If you prefer the atmosphere of set meal time frame, bring someone in to cook it and serve it. You don’t have to spend hundreds on catering; local boy scout troops or smiling sorority girls can be hired for a small fee. Or, think of your church’s weekly Sunday night meal. There is always enough gourmet food to feed an army! Talk to the cooks to see if they will cut you a deal to serve a similar meal at the wedding.

Another easy food idea to have catered or cooked is barbecue. It might not be the cleanest food, but for the most part, guests love it, and it’s easy to serve with some staple side dishes.

And, a tip from us to you: Stay clear of seafood. A few jumbo shrimp may look great on the menu, but they’ll kill your budget.

Alcohol

If you really want to clear a big spot in the budget, you could nix the alcohol completely. Most brides scoff at this idea, so if you’re not keen on a dry wedding, you’ll have to find a way to make it work.

Booze can sometimes cost up to $35 per person when dealing with catering places. Having an open bar means not knowing how much people will drink and just throwing money on the table, so you can do a cash bar option instead, which is much better for your budget. Alternatively, making the reception a beer-and-wine-only affair is another easy way to save money in the alcohol arena without completely nixing it. If your venue allows, you could also save money by bringing your own alcohol to serve.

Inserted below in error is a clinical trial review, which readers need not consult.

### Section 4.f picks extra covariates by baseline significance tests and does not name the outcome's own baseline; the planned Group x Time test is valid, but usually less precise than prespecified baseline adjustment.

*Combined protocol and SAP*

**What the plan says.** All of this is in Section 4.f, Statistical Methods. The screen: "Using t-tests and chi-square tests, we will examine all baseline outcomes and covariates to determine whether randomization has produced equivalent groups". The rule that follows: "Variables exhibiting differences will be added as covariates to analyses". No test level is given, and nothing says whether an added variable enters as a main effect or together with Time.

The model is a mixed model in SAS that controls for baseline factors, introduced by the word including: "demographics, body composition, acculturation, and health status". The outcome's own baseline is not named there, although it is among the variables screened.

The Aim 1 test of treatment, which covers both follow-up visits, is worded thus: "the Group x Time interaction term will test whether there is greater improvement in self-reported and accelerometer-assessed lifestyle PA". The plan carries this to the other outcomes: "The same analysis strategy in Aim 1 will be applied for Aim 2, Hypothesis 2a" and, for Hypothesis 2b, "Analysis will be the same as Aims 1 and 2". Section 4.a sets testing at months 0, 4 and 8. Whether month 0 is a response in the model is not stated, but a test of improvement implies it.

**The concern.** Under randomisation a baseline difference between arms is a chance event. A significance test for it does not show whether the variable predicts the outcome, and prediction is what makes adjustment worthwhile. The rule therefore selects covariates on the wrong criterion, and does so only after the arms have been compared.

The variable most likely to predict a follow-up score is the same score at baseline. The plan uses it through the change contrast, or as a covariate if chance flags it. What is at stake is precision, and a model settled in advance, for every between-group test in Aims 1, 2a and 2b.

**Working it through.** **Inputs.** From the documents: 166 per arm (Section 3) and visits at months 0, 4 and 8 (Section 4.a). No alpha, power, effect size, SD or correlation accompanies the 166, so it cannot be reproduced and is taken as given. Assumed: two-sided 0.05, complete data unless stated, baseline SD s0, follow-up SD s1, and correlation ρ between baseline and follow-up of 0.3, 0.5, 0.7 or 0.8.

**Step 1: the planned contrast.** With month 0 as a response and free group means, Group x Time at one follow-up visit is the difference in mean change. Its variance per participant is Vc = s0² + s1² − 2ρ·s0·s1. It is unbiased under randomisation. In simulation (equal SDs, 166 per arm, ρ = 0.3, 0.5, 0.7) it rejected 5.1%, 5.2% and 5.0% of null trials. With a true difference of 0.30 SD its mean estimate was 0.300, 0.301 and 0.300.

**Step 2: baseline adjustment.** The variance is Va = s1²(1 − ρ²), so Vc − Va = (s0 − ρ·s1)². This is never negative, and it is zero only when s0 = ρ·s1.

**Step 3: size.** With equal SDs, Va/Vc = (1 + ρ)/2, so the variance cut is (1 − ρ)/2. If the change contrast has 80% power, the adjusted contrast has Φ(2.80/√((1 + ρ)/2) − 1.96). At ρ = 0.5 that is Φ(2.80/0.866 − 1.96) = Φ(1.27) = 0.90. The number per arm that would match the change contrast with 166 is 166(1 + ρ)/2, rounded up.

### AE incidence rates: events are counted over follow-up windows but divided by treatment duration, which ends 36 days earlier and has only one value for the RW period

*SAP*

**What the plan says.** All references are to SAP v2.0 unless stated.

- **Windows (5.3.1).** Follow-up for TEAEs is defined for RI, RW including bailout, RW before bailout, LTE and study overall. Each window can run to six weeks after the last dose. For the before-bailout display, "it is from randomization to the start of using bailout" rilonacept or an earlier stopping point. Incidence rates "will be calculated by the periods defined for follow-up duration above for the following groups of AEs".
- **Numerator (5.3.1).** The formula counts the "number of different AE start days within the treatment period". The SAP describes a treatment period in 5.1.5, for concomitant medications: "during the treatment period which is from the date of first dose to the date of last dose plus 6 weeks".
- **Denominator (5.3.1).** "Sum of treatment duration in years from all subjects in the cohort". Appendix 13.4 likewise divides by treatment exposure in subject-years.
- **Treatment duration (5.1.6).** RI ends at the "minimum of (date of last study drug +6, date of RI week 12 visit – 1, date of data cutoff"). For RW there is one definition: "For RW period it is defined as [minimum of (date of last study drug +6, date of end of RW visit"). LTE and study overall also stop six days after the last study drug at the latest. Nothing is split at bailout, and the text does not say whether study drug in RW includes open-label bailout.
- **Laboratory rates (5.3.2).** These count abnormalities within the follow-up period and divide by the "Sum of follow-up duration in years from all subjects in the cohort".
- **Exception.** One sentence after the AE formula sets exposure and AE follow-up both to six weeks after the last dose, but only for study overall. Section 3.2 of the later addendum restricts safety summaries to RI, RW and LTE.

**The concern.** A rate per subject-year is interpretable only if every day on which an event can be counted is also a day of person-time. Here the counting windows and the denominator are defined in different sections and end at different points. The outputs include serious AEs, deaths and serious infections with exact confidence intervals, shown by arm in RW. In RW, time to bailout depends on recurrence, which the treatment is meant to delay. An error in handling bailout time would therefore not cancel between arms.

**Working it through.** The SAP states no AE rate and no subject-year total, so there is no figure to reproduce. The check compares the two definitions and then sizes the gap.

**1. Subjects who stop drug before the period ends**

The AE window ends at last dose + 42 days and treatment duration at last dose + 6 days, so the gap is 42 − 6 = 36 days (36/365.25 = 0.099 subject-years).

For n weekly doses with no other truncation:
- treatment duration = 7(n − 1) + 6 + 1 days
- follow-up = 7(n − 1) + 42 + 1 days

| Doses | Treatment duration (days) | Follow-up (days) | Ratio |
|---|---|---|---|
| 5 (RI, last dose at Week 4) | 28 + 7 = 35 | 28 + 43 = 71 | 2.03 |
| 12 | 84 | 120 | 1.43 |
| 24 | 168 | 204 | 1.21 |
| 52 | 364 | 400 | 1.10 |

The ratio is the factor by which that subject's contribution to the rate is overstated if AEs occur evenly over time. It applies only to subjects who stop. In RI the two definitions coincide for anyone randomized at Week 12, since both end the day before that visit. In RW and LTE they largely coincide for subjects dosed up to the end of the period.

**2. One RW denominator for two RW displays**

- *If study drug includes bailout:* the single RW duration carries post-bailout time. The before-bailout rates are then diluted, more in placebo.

Photography

wedding photography

Many times you are paying for the name of the photographer or company instead of the actual photography. A photographer doesn’t have to be splashed across every wedding website to be good — most weddings don’t have Annie Leibovitz shooting. To be perfect for your wedding, your photographer needs to have an eye for detail and and experience shooting the style of photos you want. You can find a photographer by browsing portfolios online. Or, you could ask friends if they have a starving artist photography friend with an amazing eye.

Make sure you get the rights to the photos included in your pricing, and make room in the budget for any prints you might want from the photographer. They usually offer different packages to choose from. Usually a basic package includes a few hours of photography, the rights to the photos, and a CD of all pictures taken. The bottom line is that you want quality photos that represent your big day beautifully without paying a fortune.

Attire

Believe it or not, a dress fit for a princess can be found for under $2,000. Dresses with lace and extensive detailing drive this price up, so you should decide the overall style of dress you want before you start looking. Then, shop around until you find the perfect one for the perfect price. Visit a few places to compare pricing, and remember to include a few hundred dollars in your budget for alternations.